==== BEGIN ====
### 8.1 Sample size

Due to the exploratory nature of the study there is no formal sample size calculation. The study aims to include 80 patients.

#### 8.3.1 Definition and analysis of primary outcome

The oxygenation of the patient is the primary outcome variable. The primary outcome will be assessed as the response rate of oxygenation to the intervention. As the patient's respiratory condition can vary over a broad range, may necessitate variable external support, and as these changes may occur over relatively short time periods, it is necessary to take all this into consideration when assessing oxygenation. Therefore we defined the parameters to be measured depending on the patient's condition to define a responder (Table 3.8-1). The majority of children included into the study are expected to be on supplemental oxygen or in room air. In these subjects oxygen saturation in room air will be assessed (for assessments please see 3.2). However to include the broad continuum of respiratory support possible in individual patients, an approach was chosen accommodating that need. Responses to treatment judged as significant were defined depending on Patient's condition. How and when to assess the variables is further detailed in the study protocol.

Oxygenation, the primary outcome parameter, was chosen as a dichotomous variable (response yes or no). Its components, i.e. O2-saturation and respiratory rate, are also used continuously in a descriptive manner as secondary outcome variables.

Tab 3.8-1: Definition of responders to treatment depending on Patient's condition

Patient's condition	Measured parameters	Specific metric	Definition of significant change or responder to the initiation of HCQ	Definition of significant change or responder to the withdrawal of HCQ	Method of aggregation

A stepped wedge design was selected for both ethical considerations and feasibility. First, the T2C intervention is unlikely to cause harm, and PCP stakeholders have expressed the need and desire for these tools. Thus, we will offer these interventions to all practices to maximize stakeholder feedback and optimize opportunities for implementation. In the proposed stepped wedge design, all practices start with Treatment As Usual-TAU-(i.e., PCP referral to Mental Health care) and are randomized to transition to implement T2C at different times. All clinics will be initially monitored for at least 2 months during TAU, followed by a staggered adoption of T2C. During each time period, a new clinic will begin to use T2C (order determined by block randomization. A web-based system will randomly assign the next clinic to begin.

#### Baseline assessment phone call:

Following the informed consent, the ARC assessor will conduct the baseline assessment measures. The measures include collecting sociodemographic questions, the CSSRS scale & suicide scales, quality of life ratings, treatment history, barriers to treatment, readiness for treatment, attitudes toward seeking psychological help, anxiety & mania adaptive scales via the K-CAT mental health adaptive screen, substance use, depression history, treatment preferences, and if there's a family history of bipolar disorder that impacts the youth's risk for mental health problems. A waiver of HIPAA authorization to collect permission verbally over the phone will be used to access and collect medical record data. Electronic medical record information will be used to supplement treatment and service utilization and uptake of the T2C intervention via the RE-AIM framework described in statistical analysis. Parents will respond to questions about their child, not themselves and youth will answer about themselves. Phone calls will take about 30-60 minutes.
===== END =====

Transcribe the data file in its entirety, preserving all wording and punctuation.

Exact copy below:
### 8.1 Sample size

Due to the exploratory nature of the study there is no formal sample size calculation. The study aims to include 80 patients.

#### 8.3.1 Definition and analysis of primary outcome

The oxygenation of the patient is the primary outcome variable. The primary outcome will be assessed as the response rate of oxygenation to the intervention. As the patient's respiratory condition can vary over a broad range, may necessitate variable external support, and as these changes may occur over relatively short time periods, it is necessary to take all this into consideration when assessing oxygenation. Therefore we defined the parameters to be measured depending on the patient's condition to define a responder (Table 3.8-1). The majority of children included into the study are expected to be on supplemental oxygen or in room air. In these subjects oxygen saturation in room air will be assessed (for assessments please see 3.2). However to include the broad continuum of respiratory support possible in individual patients, an approach was chosen accommodating that need. Responses to treatment judged as significant were defined depending on Patient's condition. How and when to assess the variables is further detailed in the study protocol.

Oxygenation, the primary outcome parameter, was chosen as a dichotomous variable (response yes or no). Its components, i.e. O2-saturation and respiratory rate, are also used continuously in a descriptive manner as secondary outcome variables.

Tab 3.8-1: Definition of responders to treatment depending on Patient's condition

Patient's condition	Measured parameters	Specific metric	Definition of significant change or responder to the initiation of HCQ	Definition of significant change or responder to the withdrawal of HCQ	Method of aggregation

A stepped wedge design was selected for both ethical considerations and feasibility. First, the T2C intervention is unlikely to cause harm, and PCP stakeholders have expressed the need and desire for these tools. Thus, we will offer these interventions to all practices to maximize stakeholder feedback and optimize opportunities for implementation. In the proposed stepped wedge design, all practices start with Treatment As Usual-TAU-(i.e., PCP referral to Mental Health care) and are randomized to transition to implement T2C at different times. All clinics will be initially monitored for at least 2 months during TAU, followed by a staggered adoption of T2C. During each time period, a new clinic will begin to use T2C (order determined by block randomization. A web-based system will randomly assign the next clinic to begin.

#### Baseline assessment phone call:

Following the informed consent, the ARC assessor will conduct the baseline assessment measures. The measures include collecting sociodemographic questions, the CSSRS scale & suicide scales, quality of life ratings, treatment history, barriers to treatment, readiness for treatment, attitudes toward seeking psychological help, anxiety & mania adaptive scales via the K-CAT mental health adaptive screen, substance use, depression history, treatment preferences, and if there's a family history of bipolar disorder that impacts the youth's risk for mental health problems. A waiver of HIPAA authorization to collect permission verbally over the phone will be used to access and collect medical record data. Electronic medical record information will be used to supplement treatment and service utilization and uptake of the T2C intervention via the RE-AIM framework described in statistical analysis. Parents will respond to questions about their child, not themselves and youth will answer about themselves. Phone calls will take about 30-60 minutes.